The remaining Byzantine forces retreated to Adrianople, including a severely wounded Staurakios. Staurakios had serious spinal injuries, which along with Staurakios' lack of previous demonstrations of ability, led the three uninjured influential people who had travelled with Nikephoros and Staurakios, Magistros Theoktistos, Domestic of the Schools Stephanos, and Michael Rhangabe, to consider the issue of Nikephoros' successor. The severity of Staurakios' injury led to speculations as to whether he would live, although eventually they judged he would make the best candidate, as the legitimate successor, and declared him emperor.[8] He was proclaimed emperor by the Byzantine Army at Adrianople sometime later, possibly 28 July.[9] Almost immediately after Staurakios ascended the throne, Michael was pressured to usurp it, due to the legitimacy granted to him by his marriage to Staurakios' sister, Prokopia, and his military abilities. Theoktistos and others attempted to convince Michael to take the throne, although he repeatedly refused at this time.[10][7]

Staurakios was brought by litter to Constantinople. At this point the issue of Staurakios' successor was raised. Prokopia and many others backed Michael, whereas Theophano backed herself, hoping to take the throne in the same way that her kinsman Irene had. The only proof of such intrigues given by contemporary historians is records that Staurakios became hostile to Theoktistos, and Michael, which would suggest he was aware of their plottings, and Prokopia, who he suspected of conspiring to kill him.[10] As Staurakios became more and more aware that his days were numbered, he wavered between two possible options for succession. The first, to make Theophano empress, and the second, attested in a ninth-century chronicle, to institute a form of imperial democracy. The second option is considered to be the machinations of an addled brain, if it did in fact happen. After hearing the two options Staurakios was considering, the Ecumenical Patriarch of Constantinople, Nikephoros I, aligned himself with Stephanos, Theoktistos, and Michael. On 1 September 811, Staurakios summoned Stephanos, whom he trusted wholly, likely due to the fact that Stephanos was the first to proclaim Staurakios emperor, to propose blinding Michael, who Staurakios was unaware had the support of Stephanos himself. Stephanos assured Staurakios of the strength of his position, and dissuaded him from having Michael blinded.[11][12]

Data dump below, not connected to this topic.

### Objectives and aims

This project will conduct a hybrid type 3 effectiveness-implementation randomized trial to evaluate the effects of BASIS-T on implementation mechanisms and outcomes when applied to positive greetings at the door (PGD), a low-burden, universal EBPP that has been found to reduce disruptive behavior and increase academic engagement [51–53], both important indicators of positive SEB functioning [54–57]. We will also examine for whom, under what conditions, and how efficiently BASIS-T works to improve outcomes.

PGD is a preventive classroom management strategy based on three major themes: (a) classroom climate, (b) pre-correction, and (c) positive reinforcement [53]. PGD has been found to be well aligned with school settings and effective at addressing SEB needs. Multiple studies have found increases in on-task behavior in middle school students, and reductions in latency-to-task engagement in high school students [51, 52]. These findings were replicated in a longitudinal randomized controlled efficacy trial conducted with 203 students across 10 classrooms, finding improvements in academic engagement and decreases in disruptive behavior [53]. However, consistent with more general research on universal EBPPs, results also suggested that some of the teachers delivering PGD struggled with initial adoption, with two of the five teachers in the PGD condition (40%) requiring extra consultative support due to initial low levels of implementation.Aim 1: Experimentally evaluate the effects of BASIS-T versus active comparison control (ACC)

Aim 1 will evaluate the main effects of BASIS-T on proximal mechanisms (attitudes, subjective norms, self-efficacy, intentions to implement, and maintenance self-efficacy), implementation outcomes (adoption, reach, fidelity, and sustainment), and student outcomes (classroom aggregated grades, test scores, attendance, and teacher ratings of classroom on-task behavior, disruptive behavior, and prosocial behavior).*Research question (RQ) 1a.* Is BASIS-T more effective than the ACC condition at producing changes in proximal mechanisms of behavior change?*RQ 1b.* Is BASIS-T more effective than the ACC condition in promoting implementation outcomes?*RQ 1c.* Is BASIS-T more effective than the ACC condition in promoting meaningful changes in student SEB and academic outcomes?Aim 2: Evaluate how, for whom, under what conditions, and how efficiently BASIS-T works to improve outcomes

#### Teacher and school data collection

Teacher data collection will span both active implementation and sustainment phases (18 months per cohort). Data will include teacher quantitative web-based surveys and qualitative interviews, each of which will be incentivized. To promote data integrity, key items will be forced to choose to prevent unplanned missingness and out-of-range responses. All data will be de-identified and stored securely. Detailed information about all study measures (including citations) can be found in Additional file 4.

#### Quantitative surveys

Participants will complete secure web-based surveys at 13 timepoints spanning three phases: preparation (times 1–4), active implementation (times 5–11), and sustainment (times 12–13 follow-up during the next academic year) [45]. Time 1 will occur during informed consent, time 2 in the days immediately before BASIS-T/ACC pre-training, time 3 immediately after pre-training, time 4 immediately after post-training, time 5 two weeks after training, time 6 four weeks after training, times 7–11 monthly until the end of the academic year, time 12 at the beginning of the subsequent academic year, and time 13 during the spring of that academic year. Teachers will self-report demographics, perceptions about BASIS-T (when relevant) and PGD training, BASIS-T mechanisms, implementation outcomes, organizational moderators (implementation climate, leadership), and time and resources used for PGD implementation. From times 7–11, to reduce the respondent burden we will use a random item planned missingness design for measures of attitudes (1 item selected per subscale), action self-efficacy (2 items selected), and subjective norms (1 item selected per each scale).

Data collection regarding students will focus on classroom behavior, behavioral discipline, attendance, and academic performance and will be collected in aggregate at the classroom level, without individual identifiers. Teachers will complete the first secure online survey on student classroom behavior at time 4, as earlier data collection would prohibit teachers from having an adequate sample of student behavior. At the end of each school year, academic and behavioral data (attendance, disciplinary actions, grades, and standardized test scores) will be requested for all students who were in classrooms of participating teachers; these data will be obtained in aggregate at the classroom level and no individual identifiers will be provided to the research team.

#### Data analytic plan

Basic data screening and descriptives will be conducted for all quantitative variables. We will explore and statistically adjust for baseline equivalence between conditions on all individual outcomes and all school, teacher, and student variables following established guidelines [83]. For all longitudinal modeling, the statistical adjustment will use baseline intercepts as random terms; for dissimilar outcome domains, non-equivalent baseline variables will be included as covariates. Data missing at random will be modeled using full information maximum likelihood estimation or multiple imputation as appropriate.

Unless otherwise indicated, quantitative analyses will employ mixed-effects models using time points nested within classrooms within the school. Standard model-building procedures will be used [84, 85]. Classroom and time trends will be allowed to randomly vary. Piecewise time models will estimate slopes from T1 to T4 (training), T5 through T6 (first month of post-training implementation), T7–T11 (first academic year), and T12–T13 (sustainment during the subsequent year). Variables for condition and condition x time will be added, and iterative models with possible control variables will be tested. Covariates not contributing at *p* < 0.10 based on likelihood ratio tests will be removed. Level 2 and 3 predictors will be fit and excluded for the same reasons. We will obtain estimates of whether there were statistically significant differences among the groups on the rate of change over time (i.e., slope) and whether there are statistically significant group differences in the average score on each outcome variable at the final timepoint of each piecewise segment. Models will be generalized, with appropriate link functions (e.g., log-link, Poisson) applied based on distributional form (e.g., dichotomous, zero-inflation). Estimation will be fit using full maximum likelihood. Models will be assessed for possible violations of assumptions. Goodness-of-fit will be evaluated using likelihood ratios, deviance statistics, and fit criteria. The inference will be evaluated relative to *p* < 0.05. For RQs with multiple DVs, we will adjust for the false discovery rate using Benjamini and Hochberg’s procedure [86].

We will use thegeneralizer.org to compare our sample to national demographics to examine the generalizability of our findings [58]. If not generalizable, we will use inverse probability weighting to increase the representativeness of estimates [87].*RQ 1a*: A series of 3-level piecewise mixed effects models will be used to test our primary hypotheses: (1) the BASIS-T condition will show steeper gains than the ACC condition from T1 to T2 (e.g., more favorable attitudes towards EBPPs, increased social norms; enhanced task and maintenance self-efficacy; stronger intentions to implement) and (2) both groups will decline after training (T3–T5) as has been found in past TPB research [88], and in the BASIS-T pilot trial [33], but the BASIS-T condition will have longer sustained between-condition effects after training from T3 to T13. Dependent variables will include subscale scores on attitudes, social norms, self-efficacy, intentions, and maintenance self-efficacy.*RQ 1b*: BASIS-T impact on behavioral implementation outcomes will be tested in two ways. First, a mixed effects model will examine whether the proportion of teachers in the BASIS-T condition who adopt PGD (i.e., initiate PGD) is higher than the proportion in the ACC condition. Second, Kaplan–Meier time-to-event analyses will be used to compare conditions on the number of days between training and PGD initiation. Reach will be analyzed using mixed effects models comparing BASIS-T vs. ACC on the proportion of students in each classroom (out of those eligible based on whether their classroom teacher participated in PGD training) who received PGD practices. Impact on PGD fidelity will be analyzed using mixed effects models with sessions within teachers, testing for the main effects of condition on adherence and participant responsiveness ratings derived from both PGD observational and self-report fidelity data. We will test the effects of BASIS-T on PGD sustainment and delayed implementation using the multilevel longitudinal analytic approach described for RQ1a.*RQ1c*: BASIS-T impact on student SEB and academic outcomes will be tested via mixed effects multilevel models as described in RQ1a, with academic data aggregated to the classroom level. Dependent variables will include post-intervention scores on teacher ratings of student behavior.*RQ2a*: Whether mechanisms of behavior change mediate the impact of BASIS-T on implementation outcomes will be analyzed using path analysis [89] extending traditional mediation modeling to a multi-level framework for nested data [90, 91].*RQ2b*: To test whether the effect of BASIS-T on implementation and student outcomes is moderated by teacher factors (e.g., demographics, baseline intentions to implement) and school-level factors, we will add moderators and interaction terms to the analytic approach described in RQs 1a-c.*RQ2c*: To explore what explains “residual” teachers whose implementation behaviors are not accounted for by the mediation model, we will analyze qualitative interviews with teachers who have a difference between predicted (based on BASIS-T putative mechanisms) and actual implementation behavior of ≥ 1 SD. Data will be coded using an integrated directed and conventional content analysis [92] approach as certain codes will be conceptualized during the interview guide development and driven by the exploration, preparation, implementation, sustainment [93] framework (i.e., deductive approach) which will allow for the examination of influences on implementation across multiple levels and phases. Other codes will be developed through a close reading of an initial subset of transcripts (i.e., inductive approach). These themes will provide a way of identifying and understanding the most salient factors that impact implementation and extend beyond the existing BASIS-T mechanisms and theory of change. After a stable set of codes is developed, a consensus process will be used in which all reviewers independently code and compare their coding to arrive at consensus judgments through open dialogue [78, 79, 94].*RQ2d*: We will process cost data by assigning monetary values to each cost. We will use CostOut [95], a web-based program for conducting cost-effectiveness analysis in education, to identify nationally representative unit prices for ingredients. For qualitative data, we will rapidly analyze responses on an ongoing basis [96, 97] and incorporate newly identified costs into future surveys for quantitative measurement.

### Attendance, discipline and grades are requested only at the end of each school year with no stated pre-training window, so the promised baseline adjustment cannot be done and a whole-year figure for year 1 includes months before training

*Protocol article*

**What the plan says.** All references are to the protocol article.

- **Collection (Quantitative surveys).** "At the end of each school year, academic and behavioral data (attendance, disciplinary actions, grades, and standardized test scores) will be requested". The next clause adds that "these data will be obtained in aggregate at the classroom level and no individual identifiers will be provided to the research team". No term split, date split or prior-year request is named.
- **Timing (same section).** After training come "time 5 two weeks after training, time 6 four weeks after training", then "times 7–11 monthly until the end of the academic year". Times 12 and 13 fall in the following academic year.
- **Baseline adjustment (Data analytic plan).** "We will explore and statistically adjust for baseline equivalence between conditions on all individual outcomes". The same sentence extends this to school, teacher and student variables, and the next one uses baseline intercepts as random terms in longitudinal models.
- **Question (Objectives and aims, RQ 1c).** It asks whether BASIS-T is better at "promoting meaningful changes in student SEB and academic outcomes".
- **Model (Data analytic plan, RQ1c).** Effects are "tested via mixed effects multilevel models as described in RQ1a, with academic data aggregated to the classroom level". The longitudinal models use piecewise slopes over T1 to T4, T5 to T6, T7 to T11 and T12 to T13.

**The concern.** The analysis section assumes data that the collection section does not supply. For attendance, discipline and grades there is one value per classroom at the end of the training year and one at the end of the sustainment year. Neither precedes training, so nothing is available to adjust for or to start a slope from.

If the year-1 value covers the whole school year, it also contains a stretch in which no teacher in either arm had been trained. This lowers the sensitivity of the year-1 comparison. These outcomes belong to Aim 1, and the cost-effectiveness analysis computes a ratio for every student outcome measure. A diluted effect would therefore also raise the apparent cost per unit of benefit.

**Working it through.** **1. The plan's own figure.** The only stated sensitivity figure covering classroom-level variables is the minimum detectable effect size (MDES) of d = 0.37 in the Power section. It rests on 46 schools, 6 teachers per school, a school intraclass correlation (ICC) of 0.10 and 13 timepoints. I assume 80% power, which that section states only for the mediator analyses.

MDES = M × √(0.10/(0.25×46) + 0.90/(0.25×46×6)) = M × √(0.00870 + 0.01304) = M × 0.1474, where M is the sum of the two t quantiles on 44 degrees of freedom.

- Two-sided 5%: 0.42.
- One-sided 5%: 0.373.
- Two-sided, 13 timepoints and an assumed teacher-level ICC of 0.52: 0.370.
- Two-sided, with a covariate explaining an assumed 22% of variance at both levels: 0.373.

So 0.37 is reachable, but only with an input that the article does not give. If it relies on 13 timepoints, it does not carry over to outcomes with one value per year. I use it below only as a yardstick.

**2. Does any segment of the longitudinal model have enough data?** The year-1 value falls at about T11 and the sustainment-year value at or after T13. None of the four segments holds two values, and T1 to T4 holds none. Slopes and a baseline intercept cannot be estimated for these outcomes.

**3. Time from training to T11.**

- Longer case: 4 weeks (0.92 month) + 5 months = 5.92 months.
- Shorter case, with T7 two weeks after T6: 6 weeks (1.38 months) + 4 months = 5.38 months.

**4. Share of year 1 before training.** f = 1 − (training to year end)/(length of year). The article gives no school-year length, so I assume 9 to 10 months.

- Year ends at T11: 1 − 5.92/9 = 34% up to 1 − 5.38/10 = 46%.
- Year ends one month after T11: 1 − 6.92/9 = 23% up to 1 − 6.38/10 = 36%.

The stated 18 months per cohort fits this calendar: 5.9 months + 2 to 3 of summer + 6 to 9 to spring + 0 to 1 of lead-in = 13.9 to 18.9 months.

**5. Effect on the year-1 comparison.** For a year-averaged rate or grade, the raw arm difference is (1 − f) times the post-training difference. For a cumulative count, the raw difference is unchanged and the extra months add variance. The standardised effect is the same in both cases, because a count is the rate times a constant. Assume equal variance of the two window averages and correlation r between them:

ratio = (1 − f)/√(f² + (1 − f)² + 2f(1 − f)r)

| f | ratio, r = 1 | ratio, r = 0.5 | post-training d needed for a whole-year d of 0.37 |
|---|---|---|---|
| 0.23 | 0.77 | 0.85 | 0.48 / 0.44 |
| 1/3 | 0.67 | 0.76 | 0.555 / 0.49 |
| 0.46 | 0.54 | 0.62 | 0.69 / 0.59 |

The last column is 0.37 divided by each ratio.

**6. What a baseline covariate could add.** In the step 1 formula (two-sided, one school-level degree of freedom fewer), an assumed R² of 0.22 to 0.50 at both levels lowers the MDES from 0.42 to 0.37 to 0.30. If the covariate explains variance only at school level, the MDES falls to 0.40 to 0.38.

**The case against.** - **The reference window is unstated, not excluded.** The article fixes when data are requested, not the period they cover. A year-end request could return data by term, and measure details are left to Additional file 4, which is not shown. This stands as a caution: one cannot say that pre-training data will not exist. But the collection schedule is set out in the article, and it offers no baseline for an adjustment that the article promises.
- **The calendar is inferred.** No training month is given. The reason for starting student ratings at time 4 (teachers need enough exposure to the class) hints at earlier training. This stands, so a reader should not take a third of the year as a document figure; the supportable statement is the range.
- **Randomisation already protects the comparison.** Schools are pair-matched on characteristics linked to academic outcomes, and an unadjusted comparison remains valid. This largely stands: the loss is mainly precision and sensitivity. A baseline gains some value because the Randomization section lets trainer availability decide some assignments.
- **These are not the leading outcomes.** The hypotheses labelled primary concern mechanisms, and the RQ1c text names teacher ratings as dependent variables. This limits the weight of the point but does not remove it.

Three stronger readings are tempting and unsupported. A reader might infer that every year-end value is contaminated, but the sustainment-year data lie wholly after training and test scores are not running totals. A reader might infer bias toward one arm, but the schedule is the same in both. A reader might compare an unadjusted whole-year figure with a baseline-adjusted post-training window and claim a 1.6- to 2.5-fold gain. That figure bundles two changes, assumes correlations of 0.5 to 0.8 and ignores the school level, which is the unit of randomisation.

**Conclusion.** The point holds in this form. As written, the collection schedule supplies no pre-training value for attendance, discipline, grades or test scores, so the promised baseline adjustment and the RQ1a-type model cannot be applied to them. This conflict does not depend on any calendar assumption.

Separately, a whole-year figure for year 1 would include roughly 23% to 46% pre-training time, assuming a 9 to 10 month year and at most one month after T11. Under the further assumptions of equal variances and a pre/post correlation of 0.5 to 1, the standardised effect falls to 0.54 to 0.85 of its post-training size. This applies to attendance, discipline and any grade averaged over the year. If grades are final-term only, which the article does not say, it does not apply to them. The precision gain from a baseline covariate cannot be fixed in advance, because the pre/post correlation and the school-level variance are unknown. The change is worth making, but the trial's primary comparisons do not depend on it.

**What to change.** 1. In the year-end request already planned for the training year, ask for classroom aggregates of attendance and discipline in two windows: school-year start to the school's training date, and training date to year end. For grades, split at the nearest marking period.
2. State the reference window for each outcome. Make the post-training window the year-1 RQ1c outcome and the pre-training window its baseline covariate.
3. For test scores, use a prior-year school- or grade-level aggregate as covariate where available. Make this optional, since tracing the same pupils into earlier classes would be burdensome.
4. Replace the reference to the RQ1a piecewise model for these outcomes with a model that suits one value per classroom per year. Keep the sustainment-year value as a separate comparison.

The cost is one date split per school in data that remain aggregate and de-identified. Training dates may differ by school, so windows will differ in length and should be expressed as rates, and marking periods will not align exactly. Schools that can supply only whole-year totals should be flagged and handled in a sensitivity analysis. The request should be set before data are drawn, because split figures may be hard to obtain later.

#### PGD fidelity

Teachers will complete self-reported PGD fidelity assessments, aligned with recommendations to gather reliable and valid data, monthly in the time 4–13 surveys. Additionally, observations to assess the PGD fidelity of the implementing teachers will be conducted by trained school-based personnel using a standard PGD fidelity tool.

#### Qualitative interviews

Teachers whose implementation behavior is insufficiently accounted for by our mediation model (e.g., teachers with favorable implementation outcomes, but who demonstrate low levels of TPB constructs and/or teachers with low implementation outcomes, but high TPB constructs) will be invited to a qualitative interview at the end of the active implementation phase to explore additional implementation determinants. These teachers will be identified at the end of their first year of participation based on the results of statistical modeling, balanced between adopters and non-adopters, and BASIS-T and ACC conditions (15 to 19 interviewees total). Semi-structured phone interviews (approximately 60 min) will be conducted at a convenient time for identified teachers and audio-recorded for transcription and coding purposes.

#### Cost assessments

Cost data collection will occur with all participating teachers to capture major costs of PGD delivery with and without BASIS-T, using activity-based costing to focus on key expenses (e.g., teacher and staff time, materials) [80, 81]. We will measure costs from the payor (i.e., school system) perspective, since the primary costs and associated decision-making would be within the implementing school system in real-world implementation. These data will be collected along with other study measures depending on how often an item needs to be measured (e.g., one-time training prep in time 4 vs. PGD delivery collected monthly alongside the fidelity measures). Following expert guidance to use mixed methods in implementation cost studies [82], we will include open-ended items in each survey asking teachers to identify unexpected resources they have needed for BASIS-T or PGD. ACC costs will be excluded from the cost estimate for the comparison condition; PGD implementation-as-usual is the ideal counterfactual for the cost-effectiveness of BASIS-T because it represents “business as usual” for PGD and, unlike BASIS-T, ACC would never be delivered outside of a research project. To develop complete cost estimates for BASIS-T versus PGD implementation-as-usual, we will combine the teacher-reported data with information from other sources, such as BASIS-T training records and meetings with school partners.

The next day, on 2 October, Michael was proclaimed emperor by the senators at the Hippodrome of Constantinople. Staurakios, upon hearing the news, hastened to abdicate, to avoid being executed to prevent the possibility of Staurakios returning to retake the throne.[13] He was tonsured and dressed in monastic garb by a monk named Simeon, who was a kinsman of his.[11] He died of gangrene on 11 January 812, and was buried in the Monastery of Braka, which was given to Theophano by Prokopia.[8][14][15]


Primary sources[edit]


  1. ^ a b Bury 2008, p. 14.
  2. ^ Bury 2008, p. 14f.
  3. ^ Bury 2008, p. 9.
  4. ^ Venning & Harris 2006, p. 229.
  5. ^ Bury 2008, p. 15.
  6. ^ Venning & Harris 2006, p. 234.
  7. ^ a b Jenkins 1987, p. 126.
  8. ^ a b Bury 2008, p. 16.
  9. ^ Bury 2008, p. 16f.
  10. ^ a b Bury 2008, p. 17.
  11. ^ a b Bury 2008, p. 18.
  12. ^ Venning & Harris 2006, p. 235.
  13. ^ Bury 2008, pp. 18–19.
  14. ^ Bury 2008, p. 21.
  15. ^ Lawler 2011, p. 240.


  • Bury, J. B. (2008). History of the Eastern Empire from the Fall of Irene to the Accession of Basil: A, Parts 802–867. Cosimo, Inc. ISBN 9781605204215.
  • Jenkins, Romilly (1987). Byzantium: The Imperial Centuries, AD 610-1071. Toronto: University of Toronto Press. ISBN 9780802066671.
  • Lawler, Jennifer (2011). Encyclopedia of the Byzantine Empire. McFarland. ISBN 9781476609294.
  • Venning, Timothy; Harris, Jonathan (2006). A Chronology of the Byzantine Empire. Basingstoke: Palgrave Macmillan. ISBN 9780230505865.

External links[edit]

Born: After 778 Died: 11 January 812
Regnal titles
Preceded by
Nikephoros I
Byzantine Emperor
26 July 811 – 2 October 811
Succeeded by
Michael I